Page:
Over the last few months I’ve read lot of predictions for the high street. There are many different theories of what will constitute ‘normal’ when it comes to future town centres and high streets, and although I’ve often been asked my opinion, I held back on commenting until now, mainly because I feel no one really knows. This is uncharted territory.

But at Totally Locally we are constantly talking to small business owners, officially and as friends. And a few themes always come to the fore:

WHAT WE KNOW:

BROWSING IS ON HOLD!   For the foreseeable future, shopping will be all about the shopper knowing roughly (or exactly) what they  want before they set off and then going to the shop and getting it in the shortest time possible. No one will feel comfortable taking their time to browse when there is a queue of people waiting for you to leave before they can come in.

SOCIAL DISTANCING It’s going to be tough. There’s no beating about the bush. For example, cafés and bars, will have to go from seating 30+ people to 10 which will make it very hard to turn a profit.

People will have to queue outside shops. And they don’t mind queuing when it’s sunny and when they are on furlough, but what about when it’s cold and rainy, and they have to get back to work in 10 minutes?! In our Yorkshire towns we have narrow footpaths, which means keeping 2 metres apart from other shoppers often constitutes walking in the middle of a busy road!
Everything will have to be reassessed. It won’t be easy – but…..

THERE ARE MANY POSITIVE THINGS BUSINESSES CAN DO:  

For many the past few months have been a time to reflect, re-asses and look to change their business model.

This goes for shoppers too. The biggest 2 changes in shopping habits have been a shift to online ordering & delivery, and a shift to support local shops and businesses.

Which means if local shops can go online, and deliver, they have a huge advantage.

ONLINE INDEPENDENTS:  Shops MUST have an online presence –  an online shop and a bricks and mortar store is a great combination, especially when a lot of customers are people living nearby.  When it comes to local customers, many use online to browse what’s available then call down to the shop. Click and collect is becoming increasingly the in-between way of shopping – ordering online and a physical connection when you collect, or that feeling of supporting your local shops even when getting a delivery.

CONNECTING WITH CUSTOMERS.  Social media is vital. Connecting with your customers is everything. Sharing what’s new in your shop, your story and the way you work is essential. It will be a long time before tourism re-starts so you will be relying on loyal, regular customers for your survival, so keeping in contact with them and sharing what’s new is so important.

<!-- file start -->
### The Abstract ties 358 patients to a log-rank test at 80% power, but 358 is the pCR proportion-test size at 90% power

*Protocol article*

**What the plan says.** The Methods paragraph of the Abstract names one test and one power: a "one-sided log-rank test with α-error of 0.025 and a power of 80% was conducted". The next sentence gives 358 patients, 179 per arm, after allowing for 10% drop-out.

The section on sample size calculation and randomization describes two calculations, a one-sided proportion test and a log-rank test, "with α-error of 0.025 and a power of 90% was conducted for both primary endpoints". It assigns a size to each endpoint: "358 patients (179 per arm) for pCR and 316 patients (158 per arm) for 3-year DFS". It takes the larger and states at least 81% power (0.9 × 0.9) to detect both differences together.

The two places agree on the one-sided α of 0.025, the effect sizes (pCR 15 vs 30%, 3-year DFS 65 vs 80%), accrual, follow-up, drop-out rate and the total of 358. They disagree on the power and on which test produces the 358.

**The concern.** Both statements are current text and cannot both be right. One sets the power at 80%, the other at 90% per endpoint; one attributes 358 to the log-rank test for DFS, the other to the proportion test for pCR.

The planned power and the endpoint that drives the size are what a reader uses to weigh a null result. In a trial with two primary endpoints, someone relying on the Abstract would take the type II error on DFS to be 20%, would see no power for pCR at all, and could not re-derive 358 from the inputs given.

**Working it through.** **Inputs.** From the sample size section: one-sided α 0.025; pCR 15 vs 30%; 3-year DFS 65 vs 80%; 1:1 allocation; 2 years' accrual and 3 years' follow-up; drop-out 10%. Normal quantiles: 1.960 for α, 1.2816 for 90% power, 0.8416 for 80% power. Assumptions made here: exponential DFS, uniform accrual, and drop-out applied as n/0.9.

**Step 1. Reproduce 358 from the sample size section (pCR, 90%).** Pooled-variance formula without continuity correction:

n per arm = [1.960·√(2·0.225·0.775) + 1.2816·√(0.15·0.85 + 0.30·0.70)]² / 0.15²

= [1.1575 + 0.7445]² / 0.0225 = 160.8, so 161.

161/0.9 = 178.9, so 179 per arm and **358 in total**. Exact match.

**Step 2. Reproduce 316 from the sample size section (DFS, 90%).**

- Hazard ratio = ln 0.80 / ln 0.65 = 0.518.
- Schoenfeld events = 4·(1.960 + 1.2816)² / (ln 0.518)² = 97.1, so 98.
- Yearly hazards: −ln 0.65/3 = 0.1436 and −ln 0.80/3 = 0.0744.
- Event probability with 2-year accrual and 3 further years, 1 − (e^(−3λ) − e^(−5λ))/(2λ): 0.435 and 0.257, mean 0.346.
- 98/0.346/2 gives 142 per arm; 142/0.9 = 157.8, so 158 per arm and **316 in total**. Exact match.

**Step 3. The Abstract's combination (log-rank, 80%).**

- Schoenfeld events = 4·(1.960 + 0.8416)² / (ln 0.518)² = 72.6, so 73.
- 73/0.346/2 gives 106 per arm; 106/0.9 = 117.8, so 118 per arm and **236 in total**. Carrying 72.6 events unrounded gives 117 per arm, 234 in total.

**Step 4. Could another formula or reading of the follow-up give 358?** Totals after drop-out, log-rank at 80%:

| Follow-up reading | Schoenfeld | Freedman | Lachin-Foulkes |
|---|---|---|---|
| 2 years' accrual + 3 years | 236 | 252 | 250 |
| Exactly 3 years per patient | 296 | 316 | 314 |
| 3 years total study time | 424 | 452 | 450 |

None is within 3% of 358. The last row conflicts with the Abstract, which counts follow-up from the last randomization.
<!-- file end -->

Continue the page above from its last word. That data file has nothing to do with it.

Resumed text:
COLLABORATION IS KEY.  Small businesses will have to collaborate. They will need to work together to attract people to their town. A small shop shouting on its own has no chance. No one is going to make a trip into town for one shop.  But if businesses share each other’s social media posts, recommend each other and work to create ‘a unique sense of place’ they will attract footfall. Then it’s up to each individual shop to make it as easy as possible for people to shop with them. At totally locally we teach collaboration as the key to high street resilience.

COUNCILS WILL NEED TO LOOSEN UP  Councils will need to play a key role in helping businesses. Allowing temporary street closures and relaxing laws around public space will have a huge effect on how people will use and support a town centre. Simple acts will create safe spaces where people can shop and dwell safely.

A great example is a town centre a project I am working on with Skipton Town Council. We have worked to close the traffic-busy High Street in the centre the town to facilitate Skipton Market this week. A temporary road closure has turned a busy, crowded pavement full of people plus a busy road through the middle into a huge town square, with lots of space to wander and keep safe and no traffic. It cost next to nothing, was a quick easy fix and the locals love it. If it carries on being successful it could point the way to more permanent similar measures.

PEOPLE WANT TO SUPPORT INDEPENDENT LOCAL SHOPS MORE THAN EVER. The one thing that we at Totally Locally have found from all of this, is that people really want and value their local independent shops, cafes bars and businesses. It’s what makes their towns and high streets unique, and there has been a new discovery and appreciation of these locally owned businesses who often have many local suppliers themselves.

CLOSER TO HOME MEANS A NICER LIFE.  With many organisations saying their staff will be working from home more in the future, there is a real opportunity for small towns, villages and high streets to re-engage with these people. Before this they were always away at work when local shops were open. Now they are at home, and people will want to get out of the house – even if it’s for a stroll to pick up food for dinner or a for a quick coffee at lunchtime.

And if shops, businesses, councils and customers can come together to support each other in the ways I’ve mentioned here, our towns can thrive again, possibly even more than before Covid19 hit.

And that is something to be positive about!

Chris Sands

Chris Sands is an award-winning place branding specialist, and founder of the worldwide Grass-roots High Street Movement -Totally Locally – www.totallylocally.org

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